From Carbon to Bakal: How One Triathlete’s Search for a Budget-Friendly Ride Led to a Timeless Steel Steed

When it comes to training and racing as a triathlete, it’s easy to get caught up in the idea that you need the latest and greatest gear to be successful. But as Jason Añonuevo proves, that couldn’t be further from the truth. He sent us a DM and submitted his steel bike after reading one of our articles entitled “The Frugal Triathlete,” which featured a steel bike as the featured image.

When asked why he chose a steel bike, Jason cited easy repair as a main factor. He explained that there is a bike shop near his house, run by a man named Mang Ave Maldea, where he can easily have any repairs or changes to the frame done. Additionally, he finds steel bikes to provide a more compliant and comfortable ride, as well as a classic look that he finds timeless. Maldea is known for his quality and craftsmanship, he’s been building bike frames for years and has a reputation for producing high-quality steel bikes that are built to last.

Despite his initial love for his full carbon Cervelo P2 tri bike, Jason found that he was not completely satisfied with the experience it provided during training and racing. He desired something different and found that steel bikes were able to provide that for him.

When it comes to cost, Jason stated that he was able to build his steel bike for a very low cost by shopping on Facebook Marketplace, Lazada, and Shopee for deals. He even joked that he had to clear the purchases with his wife to avoid any potential conflicts. (Happy wife, happy life!)

As for the specific parts on his bike, Jason listed the following:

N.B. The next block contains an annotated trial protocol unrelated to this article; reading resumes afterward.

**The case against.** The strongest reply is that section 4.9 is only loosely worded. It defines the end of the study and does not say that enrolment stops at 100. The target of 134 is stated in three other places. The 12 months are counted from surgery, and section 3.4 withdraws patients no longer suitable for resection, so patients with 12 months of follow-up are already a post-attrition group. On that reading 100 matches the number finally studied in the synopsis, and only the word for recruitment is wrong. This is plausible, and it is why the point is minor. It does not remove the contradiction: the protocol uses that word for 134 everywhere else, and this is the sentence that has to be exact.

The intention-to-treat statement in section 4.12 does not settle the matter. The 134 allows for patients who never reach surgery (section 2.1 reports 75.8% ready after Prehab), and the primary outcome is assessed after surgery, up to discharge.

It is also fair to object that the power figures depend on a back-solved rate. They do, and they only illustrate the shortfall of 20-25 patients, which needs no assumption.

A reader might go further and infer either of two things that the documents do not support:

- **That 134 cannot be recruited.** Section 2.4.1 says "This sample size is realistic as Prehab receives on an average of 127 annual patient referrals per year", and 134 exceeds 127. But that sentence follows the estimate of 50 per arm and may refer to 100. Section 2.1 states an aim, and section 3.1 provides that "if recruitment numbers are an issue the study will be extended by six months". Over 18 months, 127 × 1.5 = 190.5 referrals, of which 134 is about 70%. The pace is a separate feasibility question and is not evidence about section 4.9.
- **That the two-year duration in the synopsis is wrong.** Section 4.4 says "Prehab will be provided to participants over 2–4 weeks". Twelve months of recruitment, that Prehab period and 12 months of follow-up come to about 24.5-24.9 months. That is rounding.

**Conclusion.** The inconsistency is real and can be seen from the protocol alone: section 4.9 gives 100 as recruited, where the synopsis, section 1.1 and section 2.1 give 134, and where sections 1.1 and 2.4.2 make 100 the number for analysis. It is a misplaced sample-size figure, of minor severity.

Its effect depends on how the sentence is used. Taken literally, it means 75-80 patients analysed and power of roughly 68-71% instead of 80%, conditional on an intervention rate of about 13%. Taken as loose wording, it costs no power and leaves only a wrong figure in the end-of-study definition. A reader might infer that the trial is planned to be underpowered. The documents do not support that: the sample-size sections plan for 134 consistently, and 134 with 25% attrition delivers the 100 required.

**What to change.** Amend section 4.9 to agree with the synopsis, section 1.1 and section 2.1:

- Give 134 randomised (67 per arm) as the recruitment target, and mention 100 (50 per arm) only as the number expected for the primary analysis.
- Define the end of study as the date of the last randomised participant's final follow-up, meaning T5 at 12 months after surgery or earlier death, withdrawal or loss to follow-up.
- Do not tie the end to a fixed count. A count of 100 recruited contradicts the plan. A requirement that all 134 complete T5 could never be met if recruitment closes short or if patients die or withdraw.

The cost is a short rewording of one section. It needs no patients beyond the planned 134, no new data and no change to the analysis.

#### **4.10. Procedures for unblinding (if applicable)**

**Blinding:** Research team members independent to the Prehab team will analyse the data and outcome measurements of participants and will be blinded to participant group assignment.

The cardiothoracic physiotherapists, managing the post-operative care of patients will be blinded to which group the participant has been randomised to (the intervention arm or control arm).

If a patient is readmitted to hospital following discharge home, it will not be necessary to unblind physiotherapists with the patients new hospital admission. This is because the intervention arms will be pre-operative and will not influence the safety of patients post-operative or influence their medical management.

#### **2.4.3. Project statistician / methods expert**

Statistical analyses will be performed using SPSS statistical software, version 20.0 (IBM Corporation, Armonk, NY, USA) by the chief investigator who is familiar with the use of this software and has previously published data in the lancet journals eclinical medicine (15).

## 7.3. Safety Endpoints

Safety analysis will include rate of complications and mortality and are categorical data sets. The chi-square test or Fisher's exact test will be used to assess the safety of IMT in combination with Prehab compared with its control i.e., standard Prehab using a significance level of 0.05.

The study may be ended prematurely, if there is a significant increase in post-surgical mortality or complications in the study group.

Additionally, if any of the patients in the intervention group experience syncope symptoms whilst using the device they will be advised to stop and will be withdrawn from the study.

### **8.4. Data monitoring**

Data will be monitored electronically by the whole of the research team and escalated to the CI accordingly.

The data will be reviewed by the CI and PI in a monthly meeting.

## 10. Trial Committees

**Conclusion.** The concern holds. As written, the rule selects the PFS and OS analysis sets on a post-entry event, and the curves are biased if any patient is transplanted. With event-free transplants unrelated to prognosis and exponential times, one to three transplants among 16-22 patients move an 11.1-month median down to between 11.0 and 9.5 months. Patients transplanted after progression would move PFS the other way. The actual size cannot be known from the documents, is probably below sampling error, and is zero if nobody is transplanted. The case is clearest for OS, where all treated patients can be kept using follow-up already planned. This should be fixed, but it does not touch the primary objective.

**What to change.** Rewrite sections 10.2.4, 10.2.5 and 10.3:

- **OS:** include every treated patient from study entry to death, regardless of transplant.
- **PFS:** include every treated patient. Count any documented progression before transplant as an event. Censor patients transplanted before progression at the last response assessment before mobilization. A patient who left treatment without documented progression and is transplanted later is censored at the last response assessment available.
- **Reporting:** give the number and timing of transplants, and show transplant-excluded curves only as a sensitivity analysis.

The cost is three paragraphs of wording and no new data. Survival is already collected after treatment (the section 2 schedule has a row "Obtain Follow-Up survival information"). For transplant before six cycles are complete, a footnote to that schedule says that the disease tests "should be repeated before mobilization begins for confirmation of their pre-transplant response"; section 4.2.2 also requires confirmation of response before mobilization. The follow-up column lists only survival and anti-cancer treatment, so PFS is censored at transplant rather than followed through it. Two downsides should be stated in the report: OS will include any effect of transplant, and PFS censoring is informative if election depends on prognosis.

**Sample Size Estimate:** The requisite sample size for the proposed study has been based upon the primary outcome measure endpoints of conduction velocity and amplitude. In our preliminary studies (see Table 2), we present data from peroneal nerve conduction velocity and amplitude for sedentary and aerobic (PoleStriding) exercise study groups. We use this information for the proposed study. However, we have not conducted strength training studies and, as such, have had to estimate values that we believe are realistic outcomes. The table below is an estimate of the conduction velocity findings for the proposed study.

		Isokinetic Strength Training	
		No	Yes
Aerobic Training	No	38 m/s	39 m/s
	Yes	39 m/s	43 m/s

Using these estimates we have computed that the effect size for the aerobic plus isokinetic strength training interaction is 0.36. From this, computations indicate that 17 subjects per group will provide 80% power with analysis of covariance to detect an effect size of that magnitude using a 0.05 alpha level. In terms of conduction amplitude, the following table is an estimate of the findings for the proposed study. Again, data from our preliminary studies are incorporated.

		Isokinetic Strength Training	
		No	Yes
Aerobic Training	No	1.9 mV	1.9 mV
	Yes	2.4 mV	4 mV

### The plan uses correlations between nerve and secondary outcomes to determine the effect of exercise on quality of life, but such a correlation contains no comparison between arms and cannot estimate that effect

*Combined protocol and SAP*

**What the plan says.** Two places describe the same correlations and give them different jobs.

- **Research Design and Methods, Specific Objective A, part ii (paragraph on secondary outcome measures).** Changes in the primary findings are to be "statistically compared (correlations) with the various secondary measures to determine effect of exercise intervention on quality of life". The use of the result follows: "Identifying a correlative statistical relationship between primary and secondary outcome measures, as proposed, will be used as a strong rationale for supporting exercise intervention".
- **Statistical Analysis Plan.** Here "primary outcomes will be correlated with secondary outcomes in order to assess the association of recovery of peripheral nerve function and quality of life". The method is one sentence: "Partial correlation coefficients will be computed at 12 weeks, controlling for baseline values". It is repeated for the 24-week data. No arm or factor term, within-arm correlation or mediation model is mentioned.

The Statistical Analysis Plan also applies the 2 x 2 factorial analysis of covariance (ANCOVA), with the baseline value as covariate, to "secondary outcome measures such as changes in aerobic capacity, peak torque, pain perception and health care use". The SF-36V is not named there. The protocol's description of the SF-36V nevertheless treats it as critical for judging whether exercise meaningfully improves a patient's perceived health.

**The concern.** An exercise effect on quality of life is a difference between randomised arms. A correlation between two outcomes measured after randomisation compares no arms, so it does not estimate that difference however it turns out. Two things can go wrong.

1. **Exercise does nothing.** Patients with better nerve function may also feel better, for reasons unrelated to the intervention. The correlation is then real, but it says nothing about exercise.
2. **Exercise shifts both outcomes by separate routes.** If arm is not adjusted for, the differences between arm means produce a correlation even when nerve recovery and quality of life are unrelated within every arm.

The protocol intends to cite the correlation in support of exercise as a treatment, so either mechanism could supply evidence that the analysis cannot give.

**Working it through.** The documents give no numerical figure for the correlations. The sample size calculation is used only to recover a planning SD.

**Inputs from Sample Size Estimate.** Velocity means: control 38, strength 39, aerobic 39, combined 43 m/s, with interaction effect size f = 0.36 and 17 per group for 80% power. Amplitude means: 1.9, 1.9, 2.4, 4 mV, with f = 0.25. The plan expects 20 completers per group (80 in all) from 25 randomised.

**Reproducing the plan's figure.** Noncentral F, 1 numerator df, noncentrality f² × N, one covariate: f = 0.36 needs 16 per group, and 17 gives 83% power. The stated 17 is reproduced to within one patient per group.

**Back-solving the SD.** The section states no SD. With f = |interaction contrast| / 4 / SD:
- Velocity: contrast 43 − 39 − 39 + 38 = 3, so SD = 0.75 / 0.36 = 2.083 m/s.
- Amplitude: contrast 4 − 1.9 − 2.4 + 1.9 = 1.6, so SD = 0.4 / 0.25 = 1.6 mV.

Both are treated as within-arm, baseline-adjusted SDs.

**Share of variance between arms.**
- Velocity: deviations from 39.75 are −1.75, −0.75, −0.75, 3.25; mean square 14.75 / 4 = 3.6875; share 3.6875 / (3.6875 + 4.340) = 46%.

• Frame: Ave Maldea (BNEW)
  • Fork: Tsunami (BNEW)
  • Groupset: Ultegra 6800 crank (2nd hand) Ultegra RD, FD, Caliper 6700 (10spd) (2nd hand) Microshift Bar End Shifter (10spd) (2nd hand) Tektro Brake Lever (2nd Hand)
  • Cockpit: Salamat shopee aerobar and seatpost (no brand) -pro missile basebar -selle saddle
  • wheelset: rigida xpro 10spd (oldies na hubs but smooth padin naman, nahalungkat lang sa isang local bike shop)

The build process took Jason a total of around 10 months to complete due to the pandemic and the long lines at Mang Ave Maldea’s bike shop. He also had to spend 2-3 months searching for deals on the other parts online.

Despite this being his only training bike, Jason also owns a Mosso road bike which he is planning to sell in order to invest in his business. He uses both bikes for daily rides, training, and races. Jason can attest to the fact that you don’t need an expensive bike to be a successful triathlete. In fact, he even jokes that he’s used the aerobars on his steel bike to hold his baby’s diapers.

In terms of races, Jason and his friends frequently participate in duathlon races in Batangas. However, due to the pandemic, there were limited races for him to participate in after building his steel bike. This year, he plans to participate in more triathlon and duathlon races.

Lastly, Jason estimates that he has put around 800km on his steel bike, not including any coffee rides or meetups with friends to search for deals on bike parts.

So, the next time you’re tempted to drop a small fortune on the latest carbon wonder bike, remember Jason and his trusty steel steed. You might just be surprised at how far a little bit of frugality can take you.


comments Team

A triathlete making a comeback and a true blue Scorpio. That sums it up quite nicely :)

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